The right to make a flexible working request is extended
Previously employees with children aged 16 or under and those with disabled children under the age of 18, had the right to apply to work more flexibly.
Now every employee with at least 26 weeks’ continuous employment has a right to make a flexible working request.Â Although it must be remembered that an eligible employee does not have the right to work flexibly, but rather a right to submit a request to their employer for flexible working.
What does flexible working mean?
It can include changes to an employee’s hours of work, part time working, flexi-time, job sharing, shift work, and the place where you work, for example home working.
How should requests be made?
The employee is required to put in a formal request in writing, which states they are making a flexible working request and provides information to confirm they meet the eligibility criteria.Â They must then explain their reasons for the request and provide as much information as they can about the changes they are requesting, giving the date from which they would like the changes to take effect.Â Additionally, they must explain the likely effects those changes will have on their employment.
An employee can only make one request within 12 months.
How should an employer deal with requests?
An employer’s duty is only to consider a request in a ‘reasonable manner’, there is no longer the prescriptive process whereby meetings had to be held within 28 days of receiving letters. Â Notwithstanding this the process must be completed within three months of receipt of the request.
Whilst not statutory, an employer should as a matter of good practice, meet with the employee to discuss their request.Â Likewise, it would be advisable to allow them to be accompanied at the meeting by a either a work colleague or trade union official.
An employer should also discuss with the employee, where flexible working requests are accepted or accepted with modifications, how and when the changes may be implemented.Â The relevant changes should then be incorporated into the employee’s contract of employment.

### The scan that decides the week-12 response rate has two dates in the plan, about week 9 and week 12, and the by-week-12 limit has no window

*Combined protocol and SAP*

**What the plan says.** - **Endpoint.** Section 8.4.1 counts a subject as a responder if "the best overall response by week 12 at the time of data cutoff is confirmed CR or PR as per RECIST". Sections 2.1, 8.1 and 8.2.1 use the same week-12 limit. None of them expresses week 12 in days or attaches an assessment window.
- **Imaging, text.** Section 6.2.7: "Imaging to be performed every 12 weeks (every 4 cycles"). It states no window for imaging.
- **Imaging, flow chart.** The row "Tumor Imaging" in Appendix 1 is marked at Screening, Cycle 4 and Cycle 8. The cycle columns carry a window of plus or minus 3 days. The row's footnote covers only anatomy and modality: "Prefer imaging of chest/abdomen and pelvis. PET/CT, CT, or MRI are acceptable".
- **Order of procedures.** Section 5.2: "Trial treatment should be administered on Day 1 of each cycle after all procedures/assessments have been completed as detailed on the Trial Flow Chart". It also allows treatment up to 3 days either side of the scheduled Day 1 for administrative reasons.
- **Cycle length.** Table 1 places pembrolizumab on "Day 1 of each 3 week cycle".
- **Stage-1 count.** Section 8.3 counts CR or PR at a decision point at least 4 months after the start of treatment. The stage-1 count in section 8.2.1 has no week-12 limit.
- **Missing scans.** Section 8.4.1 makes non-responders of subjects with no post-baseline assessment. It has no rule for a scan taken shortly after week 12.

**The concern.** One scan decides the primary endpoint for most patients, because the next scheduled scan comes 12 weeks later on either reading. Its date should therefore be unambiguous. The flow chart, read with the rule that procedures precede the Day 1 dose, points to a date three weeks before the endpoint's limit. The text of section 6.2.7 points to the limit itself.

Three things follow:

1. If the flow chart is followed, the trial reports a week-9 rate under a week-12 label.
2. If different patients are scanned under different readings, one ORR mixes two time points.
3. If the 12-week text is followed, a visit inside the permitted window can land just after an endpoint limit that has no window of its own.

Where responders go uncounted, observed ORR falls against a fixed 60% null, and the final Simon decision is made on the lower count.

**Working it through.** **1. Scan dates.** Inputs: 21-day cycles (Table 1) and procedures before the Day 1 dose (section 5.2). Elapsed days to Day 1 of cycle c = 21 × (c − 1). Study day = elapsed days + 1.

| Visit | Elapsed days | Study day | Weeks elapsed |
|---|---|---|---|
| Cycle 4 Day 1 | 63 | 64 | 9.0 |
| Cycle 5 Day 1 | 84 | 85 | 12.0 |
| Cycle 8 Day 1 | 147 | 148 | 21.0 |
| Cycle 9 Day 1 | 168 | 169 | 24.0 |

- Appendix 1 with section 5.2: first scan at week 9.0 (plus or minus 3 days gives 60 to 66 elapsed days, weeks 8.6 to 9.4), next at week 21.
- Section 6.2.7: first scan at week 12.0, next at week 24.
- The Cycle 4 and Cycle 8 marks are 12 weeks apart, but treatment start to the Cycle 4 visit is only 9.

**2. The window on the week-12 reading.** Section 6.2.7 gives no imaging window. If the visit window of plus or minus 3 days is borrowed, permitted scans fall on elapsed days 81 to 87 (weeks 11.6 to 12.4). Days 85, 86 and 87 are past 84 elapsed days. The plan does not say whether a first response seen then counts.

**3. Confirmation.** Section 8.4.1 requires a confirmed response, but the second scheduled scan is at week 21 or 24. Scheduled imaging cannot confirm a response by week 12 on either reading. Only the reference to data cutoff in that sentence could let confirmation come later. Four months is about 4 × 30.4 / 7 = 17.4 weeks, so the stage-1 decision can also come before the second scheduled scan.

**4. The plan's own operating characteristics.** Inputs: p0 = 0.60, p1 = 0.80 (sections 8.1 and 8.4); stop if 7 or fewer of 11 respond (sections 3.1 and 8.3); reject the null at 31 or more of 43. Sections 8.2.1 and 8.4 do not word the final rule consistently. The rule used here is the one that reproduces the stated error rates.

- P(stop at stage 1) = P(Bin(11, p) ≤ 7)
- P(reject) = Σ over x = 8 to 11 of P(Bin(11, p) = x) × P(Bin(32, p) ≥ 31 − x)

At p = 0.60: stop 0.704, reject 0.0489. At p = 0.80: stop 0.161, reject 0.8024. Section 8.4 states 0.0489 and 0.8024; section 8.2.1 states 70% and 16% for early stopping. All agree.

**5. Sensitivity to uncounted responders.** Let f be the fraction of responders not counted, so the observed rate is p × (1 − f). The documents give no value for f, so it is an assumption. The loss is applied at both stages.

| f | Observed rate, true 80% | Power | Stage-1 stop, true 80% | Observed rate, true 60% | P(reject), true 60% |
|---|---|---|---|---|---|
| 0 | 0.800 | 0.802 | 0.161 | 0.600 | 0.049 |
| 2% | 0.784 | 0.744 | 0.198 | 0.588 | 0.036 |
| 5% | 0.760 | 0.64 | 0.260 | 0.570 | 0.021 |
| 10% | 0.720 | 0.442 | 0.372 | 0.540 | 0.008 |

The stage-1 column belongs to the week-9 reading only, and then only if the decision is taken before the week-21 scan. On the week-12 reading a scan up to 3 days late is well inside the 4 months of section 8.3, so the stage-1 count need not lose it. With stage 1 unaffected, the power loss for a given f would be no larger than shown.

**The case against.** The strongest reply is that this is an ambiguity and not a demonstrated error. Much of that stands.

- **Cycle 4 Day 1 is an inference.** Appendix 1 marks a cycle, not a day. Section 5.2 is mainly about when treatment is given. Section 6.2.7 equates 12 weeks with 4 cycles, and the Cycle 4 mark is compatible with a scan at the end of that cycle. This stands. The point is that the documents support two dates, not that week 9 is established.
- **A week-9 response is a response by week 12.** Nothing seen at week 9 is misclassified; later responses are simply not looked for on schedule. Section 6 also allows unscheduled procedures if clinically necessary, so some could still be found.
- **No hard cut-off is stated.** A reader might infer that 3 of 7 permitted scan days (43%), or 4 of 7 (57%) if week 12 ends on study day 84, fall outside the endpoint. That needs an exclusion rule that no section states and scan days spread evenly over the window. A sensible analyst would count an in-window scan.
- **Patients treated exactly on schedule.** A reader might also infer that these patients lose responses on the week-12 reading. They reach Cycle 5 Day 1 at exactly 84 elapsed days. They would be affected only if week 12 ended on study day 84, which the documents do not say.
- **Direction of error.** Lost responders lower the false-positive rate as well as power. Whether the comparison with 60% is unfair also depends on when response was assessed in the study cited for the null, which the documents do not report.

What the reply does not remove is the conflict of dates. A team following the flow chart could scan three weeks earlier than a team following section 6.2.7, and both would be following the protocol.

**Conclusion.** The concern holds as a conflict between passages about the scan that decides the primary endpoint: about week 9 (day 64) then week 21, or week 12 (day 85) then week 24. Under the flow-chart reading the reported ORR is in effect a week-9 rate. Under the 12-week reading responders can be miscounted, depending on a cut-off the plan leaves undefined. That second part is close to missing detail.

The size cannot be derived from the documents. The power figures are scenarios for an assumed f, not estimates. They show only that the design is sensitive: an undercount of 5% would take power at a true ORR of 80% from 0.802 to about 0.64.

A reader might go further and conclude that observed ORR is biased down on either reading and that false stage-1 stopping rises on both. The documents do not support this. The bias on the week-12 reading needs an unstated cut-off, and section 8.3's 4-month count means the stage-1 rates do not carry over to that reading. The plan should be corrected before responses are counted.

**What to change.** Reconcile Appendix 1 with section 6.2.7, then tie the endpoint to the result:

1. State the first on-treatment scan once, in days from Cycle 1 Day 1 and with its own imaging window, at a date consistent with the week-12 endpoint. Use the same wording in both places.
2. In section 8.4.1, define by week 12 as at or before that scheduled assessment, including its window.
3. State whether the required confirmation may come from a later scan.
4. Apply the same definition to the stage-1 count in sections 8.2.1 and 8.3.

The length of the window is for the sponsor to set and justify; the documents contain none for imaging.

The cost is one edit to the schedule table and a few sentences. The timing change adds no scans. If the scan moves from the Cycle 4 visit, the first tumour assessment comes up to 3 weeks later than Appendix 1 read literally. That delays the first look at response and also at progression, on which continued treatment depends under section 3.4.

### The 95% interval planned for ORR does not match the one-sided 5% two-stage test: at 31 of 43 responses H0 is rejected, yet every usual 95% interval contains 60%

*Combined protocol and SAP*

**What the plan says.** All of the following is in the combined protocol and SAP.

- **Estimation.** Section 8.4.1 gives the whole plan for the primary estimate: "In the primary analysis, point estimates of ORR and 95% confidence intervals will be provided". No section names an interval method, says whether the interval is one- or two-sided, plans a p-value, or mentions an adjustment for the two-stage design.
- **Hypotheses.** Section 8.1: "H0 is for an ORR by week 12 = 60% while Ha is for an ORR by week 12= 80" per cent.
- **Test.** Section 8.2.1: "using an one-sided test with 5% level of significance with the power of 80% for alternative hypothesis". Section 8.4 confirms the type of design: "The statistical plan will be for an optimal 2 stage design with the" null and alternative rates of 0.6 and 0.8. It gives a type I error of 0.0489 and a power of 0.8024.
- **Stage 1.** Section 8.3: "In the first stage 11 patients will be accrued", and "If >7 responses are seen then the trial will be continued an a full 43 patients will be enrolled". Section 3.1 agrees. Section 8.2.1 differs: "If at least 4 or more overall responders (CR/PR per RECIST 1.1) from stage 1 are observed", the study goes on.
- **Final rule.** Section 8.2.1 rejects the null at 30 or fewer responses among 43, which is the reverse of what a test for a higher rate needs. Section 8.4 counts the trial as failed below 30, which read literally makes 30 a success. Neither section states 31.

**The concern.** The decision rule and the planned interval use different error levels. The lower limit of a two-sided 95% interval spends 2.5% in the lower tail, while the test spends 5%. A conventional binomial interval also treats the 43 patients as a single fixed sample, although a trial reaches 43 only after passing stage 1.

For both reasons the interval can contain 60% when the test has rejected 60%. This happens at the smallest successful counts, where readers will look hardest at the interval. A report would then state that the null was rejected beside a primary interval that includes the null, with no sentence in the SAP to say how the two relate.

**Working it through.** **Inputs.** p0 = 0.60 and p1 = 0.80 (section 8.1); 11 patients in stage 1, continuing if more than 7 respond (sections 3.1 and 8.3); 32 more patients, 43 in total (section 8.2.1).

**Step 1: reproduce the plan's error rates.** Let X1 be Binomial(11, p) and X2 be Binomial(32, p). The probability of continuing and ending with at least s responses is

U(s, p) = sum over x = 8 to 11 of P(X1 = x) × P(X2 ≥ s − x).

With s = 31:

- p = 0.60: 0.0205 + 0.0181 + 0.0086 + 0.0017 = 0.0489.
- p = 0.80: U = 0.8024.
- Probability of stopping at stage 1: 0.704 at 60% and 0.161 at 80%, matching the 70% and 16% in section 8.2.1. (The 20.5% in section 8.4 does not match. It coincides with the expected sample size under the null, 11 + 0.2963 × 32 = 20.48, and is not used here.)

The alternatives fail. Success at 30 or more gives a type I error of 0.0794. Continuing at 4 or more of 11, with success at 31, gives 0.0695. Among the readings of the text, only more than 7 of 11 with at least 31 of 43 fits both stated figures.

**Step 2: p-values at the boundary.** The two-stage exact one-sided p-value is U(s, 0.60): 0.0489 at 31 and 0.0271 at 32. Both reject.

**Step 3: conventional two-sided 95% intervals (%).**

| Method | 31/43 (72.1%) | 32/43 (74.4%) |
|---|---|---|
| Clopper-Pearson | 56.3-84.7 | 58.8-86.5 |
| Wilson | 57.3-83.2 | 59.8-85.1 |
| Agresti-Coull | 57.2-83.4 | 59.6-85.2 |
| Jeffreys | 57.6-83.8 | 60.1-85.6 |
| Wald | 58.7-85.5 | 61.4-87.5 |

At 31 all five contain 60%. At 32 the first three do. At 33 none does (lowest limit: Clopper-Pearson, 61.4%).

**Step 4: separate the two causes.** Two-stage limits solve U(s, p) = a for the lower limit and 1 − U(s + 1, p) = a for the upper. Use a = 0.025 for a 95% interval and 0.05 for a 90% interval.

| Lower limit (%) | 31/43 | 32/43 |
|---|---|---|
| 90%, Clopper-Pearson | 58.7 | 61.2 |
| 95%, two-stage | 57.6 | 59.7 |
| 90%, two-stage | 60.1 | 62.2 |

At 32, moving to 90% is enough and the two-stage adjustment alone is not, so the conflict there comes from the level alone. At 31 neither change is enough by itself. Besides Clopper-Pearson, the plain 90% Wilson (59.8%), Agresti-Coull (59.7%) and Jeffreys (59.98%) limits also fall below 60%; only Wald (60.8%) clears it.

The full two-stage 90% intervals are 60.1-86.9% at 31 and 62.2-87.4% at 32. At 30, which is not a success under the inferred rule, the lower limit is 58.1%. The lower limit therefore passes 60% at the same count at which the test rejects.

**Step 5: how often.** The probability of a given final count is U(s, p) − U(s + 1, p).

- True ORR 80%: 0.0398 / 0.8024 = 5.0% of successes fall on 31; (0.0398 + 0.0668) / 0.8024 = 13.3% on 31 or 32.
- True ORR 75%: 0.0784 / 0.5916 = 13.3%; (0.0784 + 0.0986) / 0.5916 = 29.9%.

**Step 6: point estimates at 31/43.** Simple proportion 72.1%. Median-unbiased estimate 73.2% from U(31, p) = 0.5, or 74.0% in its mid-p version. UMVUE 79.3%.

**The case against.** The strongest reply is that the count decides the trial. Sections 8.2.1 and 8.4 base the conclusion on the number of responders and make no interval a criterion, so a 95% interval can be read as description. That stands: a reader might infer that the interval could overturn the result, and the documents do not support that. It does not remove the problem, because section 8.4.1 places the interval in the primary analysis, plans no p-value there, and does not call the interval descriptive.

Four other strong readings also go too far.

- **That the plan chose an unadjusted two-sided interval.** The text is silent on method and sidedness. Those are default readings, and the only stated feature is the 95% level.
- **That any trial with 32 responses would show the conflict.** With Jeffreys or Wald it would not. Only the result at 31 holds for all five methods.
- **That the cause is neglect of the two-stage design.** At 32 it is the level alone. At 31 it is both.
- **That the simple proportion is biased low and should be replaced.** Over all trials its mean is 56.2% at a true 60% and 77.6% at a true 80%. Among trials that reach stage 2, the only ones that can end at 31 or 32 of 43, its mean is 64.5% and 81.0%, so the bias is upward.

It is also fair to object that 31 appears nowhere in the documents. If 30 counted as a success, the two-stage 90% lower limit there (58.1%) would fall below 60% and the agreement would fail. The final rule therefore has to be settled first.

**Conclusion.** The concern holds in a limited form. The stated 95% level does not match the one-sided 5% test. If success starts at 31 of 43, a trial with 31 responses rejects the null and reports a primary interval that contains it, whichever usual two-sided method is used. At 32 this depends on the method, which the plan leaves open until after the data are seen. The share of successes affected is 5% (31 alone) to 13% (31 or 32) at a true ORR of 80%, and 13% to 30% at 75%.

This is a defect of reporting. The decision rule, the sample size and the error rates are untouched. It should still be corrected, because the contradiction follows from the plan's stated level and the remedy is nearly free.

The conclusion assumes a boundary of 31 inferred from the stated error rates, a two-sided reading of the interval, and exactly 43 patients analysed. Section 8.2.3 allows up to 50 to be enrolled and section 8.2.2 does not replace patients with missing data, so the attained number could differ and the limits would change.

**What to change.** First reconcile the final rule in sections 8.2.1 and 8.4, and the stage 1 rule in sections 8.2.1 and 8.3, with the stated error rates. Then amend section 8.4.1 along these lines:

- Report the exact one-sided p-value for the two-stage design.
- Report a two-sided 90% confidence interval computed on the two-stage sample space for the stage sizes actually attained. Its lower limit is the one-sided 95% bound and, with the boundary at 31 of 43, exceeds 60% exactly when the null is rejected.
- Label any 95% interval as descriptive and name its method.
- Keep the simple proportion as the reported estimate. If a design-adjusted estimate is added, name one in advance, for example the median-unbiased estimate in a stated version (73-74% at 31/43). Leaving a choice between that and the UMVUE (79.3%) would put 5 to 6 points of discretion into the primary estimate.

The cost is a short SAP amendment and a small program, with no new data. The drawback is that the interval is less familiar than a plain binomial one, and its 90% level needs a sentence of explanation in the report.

Refusing a flexible working request
An employer can refuse a request after giving it due consideration. However, the employer must have a good business reason for doing so. Â Refusal can only be for one (or more) of the eight statutory reasons set out in the legislation. Those reasons being:
- the inability to reorganise work amongst existing staff
- the inability to recruit additional staff
- the burden of additional costs
- a detrimental impact on quality
- a detrimental impact on performance
- a detrimental effect on ability to meet customer demand
- insufficient work for the periods the employee proposes to work; or
- a planned structural change to the business.
Following refusal of a request an employer must provide an explanation as to why the request has been refused to the employee.Â Furthermore, employees no longer have a right to appeal a decision to refuse a request.
What does an employer need to do?
An employer should familiarise themselves with the new ACAS code of practice on handling requests to work flexibly, since the Employment Tribunal can take into account the code when deciding whether or not a request has been handled reasonably.
An employer should also review and amend their flexible working policy.
Risks to the employer
The average cost for an employer defending a flexible working claim is Â£5,900 and following the legislative changes the government estimates an increase of 50% in the number of such claims.
Whilst, compensation for breach of the regulations remains low at 8 weeks capped pay, the biggest risk to an employer is a potential discrimination claim.
How can we help you?
If you require any advice on your rights as an employer or employee in regard to flexible working hours, you can contact Farnworth Rose solicitors.
Call us today onÂ 01282 695 400Â or simply complete the online contact form to arrange a quick call-back.